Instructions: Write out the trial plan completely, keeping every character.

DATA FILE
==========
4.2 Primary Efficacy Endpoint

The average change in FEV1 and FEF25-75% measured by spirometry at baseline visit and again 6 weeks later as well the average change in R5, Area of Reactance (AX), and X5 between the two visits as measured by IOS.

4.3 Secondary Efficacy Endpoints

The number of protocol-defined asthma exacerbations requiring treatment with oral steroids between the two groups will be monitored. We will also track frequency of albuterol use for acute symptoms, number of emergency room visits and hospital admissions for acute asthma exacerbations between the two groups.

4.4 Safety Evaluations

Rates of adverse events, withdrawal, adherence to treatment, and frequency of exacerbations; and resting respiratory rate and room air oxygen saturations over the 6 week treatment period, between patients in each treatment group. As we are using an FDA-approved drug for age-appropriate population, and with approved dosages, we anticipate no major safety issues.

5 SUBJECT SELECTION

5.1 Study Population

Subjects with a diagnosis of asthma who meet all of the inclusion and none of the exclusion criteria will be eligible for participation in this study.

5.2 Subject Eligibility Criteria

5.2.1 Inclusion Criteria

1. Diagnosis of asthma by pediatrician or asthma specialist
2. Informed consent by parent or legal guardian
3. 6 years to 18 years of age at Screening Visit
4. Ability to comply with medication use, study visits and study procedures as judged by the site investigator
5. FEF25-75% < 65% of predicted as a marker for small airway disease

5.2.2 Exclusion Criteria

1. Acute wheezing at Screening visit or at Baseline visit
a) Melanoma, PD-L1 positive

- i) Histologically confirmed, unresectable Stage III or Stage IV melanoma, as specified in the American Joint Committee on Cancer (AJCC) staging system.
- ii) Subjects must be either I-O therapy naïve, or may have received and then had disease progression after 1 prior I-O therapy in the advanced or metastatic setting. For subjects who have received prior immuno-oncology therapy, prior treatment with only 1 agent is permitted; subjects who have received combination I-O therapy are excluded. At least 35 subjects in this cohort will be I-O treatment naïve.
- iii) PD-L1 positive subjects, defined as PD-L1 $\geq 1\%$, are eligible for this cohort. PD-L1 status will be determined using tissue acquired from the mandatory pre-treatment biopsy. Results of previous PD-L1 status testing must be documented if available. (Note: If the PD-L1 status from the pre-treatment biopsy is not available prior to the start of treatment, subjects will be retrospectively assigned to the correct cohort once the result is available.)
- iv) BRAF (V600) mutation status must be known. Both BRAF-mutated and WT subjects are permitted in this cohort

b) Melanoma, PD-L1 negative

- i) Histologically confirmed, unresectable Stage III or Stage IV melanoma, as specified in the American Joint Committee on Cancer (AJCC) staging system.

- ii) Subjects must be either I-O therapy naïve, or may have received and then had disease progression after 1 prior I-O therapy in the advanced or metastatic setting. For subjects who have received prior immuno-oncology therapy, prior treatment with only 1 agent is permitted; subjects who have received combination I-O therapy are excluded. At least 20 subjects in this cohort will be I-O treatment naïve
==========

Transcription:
4.2 Primary Efficacy Endpoint

The average change in FEV1 and FEF25-75% measured by spirometry at baseline visit and again 6 weeks later as well the average change in R5, Area of Reactance (AX), and X5 between the two visits as measured by IOS.

4.3 Secondary Efficacy Endpoints

The number of protocol-defined asthma exacerbations requiring treatment with oral steroids between the two groups will be monitored. We will also track frequency of albuterol use for acute symptoms, number of emergency room visits and hospital admissions for acute asthma exacerbations between the two groups.

4.4 Safety Evaluations

Rates of adverse events, withdrawal, adherence to treatment, and frequency of exacerbations; and resting respiratory rate and room air oxygen saturations over the 6 week treatment period, between patients in each treatment group. As we are using an FDA-approved drug for age-appropriate population, and with approved dosages, we anticipate no major safety issues.

5 SUBJECT SELECTION

5.1 Study Population

Subjects with a diagnosis of asthma who meet all of the inclusion and none of the exclusion criteria will be eligible for participation in this study.

5.2 Subject Eligibility Criteria

5.2.1 Inclusion Criteria

1. Diagnosis of asthma by pediatrician or asthma specialist
2. Informed consent by parent or legal guardian
3. 6 years to 18 years of age at Screening Visit
4. Ability to comply with medication use, study visits and study procedures as judged by the site investigator
5. FEF25-75% < 65% of predicted as a marker for small airway disease

5.2.2 Exclusion Criteria

1. Acute wheezing at Screening visit or at Baseline visit
a) Melanoma, PD-L1 positive

- i) Histologically confirmed, unresectable Stage III or Stage IV melanoma, as specified in the American Joint Committee on Cancer (AJCC) staging system.
- ii) Subjects must be either I-O therapy naïve, or may have received and then had disease progression after 1 prior I-O therapy in the advanced or metastatic setting. For subjects who have received prior immuno-oncology therapy, prior treatment with only 1 agent is permitted; subjects who have received combination I-O therapy are excluded. At least 35 subjects in this cohort will be I-O treatment naïve.
- iii) PD-L1 positive subjects, defined as PD-L1 $\geq 1\%$, are eligible for this cohort. PD-L1 status will be determined using tissue acquired from the mandatory pre-treatment biopsy. Results of previous PD-L1 status testing must be documented if available. (Note: If the PD-L1 status from the pre-treatment biopsy is not available prior to the start of treatment, subjects will be retrospectively assigned to the correct cohort once the result is available.)
- iv) BRAF (V600) mutation status must be known. Both BRAF-mutated and WT subjects are permitted in this cohort

b) Melanoma, PD-L1 negative

- i) Histologically confirmed, unresectable Stage III or Stage IV melanoma, as specified in the American Joint Committee on Cancer (AJCC) staging system.

- ii) Subjects must be either I-O therapy naïve, or may have received and then had disease progression after 1 prior I-O therapy in the advanced or metastatic setting. For subjects who have received prior immuno-oncology therapy, prior treatment with only 1 agent is permitted; subjects who have received combination I-O therapy are excluded. At least 20 subjects in this cohort will be I-O treatment naïve